The EU's three main bodies have put forth three different sets of climate protection goals. The most ambitious came from lawmakers, but everyone will have to agree for anything — other than the climate — to change.
The European Parliament officially approved its position on the European Union's climate law on Thursday. The rubber stamp confirms its support for a 2030 target to cut greenhouse gas emissions by 60% against 1990 levels.
The vote confirms the position that was agreed upon in preliminary votes earlier this week. Parliament must agree on a final law with the bloc's 27 member states — but many national leaders see the 60% target as too ambitious.
The current EU target is a 40% emissions cut by 2030. Lawmakers hope that by pushing for a cut of 60% it will put pressure on countries to keep the target above 55%.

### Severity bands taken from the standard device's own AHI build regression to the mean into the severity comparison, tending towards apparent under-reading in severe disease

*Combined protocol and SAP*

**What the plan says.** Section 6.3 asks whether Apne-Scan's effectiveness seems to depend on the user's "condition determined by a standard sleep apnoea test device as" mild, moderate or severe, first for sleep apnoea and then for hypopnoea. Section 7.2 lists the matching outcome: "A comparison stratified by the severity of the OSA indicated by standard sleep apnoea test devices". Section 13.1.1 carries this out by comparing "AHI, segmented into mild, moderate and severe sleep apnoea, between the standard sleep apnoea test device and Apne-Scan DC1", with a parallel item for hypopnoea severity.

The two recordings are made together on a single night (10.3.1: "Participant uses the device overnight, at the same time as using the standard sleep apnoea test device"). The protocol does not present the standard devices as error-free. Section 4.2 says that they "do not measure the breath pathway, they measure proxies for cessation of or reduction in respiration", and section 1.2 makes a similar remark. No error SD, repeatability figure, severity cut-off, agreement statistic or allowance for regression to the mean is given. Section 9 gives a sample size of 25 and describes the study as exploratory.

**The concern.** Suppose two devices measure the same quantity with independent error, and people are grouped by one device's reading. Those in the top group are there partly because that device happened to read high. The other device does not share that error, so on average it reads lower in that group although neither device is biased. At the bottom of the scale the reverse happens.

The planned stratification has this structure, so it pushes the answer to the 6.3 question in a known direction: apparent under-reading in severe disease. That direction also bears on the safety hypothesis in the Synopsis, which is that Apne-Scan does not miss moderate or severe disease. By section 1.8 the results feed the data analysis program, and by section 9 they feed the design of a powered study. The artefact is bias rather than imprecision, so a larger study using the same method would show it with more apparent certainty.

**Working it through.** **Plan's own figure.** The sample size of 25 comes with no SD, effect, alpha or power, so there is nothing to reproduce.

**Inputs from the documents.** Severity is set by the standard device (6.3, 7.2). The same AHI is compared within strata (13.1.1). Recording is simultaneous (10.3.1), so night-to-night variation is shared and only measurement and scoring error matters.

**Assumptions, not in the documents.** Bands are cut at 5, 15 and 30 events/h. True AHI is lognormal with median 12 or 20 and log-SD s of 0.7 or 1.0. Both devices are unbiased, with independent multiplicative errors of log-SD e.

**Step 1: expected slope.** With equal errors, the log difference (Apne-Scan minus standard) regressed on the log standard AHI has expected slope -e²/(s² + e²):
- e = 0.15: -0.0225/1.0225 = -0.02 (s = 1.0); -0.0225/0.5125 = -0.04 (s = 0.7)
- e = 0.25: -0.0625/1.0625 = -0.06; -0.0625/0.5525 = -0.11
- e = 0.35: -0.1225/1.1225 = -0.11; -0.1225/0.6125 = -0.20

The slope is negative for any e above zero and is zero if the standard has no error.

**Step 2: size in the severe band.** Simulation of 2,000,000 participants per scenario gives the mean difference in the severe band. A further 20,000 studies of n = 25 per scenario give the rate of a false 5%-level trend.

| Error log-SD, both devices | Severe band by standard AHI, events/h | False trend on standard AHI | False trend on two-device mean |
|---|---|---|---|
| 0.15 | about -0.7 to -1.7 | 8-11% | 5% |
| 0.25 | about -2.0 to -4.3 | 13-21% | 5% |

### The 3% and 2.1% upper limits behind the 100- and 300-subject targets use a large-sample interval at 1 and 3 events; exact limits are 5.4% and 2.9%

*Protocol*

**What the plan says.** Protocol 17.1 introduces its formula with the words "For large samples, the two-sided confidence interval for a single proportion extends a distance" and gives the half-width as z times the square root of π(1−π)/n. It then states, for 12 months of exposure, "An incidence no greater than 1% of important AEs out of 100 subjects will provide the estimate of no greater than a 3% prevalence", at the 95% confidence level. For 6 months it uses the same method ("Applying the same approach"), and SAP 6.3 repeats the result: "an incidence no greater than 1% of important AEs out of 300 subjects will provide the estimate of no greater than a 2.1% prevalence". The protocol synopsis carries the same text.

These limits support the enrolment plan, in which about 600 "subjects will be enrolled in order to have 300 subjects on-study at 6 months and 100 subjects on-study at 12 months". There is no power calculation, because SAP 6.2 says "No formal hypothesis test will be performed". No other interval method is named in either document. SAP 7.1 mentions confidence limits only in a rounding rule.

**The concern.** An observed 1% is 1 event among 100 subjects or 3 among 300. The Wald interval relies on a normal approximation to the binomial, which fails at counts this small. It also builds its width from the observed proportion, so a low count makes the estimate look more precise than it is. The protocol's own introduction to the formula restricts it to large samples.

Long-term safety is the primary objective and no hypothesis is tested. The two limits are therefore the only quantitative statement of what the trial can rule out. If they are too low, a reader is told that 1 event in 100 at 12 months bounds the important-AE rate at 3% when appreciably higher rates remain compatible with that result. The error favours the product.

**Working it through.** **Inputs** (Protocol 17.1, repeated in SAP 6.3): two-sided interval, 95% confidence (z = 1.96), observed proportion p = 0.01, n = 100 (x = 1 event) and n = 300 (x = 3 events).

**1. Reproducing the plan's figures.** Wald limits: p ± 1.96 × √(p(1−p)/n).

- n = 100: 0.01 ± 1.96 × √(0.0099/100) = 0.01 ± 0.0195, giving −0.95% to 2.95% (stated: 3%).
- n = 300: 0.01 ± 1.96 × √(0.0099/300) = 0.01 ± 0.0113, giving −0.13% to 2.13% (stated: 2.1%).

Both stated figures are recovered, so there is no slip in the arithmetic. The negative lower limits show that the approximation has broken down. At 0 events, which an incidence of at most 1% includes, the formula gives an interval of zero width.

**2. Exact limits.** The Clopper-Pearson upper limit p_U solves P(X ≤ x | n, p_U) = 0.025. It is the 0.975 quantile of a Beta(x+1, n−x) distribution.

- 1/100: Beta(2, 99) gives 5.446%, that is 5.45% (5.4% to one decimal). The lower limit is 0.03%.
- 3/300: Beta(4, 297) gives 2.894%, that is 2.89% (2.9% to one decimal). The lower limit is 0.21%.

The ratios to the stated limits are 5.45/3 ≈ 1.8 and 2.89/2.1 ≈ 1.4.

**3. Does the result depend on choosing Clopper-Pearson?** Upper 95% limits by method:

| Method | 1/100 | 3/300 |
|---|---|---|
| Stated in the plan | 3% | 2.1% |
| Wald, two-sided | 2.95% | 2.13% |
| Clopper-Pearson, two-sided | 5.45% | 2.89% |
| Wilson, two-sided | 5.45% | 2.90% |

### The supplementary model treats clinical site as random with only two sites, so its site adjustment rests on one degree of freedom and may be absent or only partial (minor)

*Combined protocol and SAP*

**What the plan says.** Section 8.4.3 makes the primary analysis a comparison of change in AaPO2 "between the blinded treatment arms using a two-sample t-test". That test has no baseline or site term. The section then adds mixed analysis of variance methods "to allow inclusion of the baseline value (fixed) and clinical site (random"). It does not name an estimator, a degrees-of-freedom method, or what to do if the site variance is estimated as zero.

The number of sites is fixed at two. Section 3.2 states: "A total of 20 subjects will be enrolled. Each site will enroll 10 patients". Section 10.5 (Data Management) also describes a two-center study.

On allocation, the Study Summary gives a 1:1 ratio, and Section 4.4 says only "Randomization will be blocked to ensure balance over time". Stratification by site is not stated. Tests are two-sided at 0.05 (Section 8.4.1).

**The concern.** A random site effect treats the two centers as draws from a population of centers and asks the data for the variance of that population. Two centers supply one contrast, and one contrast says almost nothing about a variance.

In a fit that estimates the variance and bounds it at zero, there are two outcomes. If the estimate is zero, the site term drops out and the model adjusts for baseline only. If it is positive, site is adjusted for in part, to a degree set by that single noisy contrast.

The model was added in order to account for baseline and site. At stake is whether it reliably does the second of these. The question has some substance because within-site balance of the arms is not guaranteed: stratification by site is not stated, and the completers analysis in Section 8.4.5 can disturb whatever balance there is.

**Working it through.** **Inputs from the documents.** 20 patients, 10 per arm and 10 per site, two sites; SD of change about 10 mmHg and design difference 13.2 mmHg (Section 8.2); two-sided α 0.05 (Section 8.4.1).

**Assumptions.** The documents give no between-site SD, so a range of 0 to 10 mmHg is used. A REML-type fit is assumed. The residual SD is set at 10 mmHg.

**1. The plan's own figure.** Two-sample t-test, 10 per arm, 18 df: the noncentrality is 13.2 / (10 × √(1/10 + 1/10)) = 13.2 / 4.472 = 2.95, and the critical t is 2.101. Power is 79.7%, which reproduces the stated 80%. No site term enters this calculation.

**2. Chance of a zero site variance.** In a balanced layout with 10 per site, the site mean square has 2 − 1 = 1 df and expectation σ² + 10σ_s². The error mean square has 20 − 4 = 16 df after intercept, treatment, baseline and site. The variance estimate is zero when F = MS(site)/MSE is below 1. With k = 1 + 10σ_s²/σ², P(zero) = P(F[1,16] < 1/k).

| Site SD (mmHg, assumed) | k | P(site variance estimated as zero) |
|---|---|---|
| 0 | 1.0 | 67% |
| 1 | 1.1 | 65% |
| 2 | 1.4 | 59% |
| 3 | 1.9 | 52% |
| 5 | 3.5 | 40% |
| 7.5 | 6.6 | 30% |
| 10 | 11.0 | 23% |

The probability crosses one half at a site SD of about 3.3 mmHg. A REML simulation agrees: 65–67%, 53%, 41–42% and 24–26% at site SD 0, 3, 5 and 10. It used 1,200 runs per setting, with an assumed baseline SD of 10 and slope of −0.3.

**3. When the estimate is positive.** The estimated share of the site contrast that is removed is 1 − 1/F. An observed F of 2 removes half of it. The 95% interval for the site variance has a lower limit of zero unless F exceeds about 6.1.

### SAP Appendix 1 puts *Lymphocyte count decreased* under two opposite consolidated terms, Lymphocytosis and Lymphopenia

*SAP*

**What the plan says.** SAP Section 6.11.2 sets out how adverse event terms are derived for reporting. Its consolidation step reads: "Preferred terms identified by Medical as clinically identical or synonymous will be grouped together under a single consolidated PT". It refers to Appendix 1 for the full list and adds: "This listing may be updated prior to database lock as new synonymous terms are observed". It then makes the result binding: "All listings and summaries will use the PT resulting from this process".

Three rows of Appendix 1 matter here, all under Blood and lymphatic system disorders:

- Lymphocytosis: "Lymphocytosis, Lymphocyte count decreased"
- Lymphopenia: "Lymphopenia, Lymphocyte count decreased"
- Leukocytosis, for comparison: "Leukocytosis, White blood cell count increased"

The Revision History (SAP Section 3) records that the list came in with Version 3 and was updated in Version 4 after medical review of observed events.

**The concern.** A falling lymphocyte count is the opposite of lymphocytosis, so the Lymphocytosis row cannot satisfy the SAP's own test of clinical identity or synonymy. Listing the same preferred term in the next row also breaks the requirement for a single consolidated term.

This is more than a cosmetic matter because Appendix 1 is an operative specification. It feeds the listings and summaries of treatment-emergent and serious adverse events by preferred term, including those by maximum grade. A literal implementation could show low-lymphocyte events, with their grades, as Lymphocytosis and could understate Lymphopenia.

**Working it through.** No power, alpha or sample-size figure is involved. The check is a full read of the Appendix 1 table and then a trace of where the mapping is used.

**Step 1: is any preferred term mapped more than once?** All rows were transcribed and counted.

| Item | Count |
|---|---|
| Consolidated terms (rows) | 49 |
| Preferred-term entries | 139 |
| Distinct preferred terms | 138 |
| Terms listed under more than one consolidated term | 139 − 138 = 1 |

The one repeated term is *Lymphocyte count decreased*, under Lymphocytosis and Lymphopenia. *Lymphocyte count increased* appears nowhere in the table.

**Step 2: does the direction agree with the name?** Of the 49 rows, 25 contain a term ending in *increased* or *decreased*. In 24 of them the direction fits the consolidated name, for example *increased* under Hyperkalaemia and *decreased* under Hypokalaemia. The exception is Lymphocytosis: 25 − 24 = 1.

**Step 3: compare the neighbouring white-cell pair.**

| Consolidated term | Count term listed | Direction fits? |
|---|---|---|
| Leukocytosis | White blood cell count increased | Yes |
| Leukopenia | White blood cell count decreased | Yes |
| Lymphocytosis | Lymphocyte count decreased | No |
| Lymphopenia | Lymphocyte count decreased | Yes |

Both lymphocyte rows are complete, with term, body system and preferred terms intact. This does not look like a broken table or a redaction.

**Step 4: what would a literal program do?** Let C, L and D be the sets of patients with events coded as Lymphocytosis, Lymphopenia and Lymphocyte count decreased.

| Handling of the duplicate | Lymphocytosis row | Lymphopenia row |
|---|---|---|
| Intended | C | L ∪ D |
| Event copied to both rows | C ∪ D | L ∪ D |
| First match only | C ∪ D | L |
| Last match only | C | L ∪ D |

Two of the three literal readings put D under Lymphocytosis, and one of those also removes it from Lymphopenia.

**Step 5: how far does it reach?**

The vote also approved a requirement for the EU to remove as much CO2 as it produces every year, and the more ambitious goal to be climate neutral by 2050.
The European Council, the body of national heads of state and government and of which Germany currently holds the presidency, must also ratify the goal. The council has not yet published climate goals under Germany's leadership.
European Commission President Ursula von der Leyen announced the target at her State of the European Union address in September, naming the figure of 55%.
"I recognize that this increase from 40 to 55 is too much for some, and not enough for others," she said in a speech to EU lawmakers in Brussels.
"The Commission has very good arguments for a new goal of at least 55%," German Environment Minister Svenja Schulze said in response to von der Leyen's speech.
ed/sms (epd, Reuters)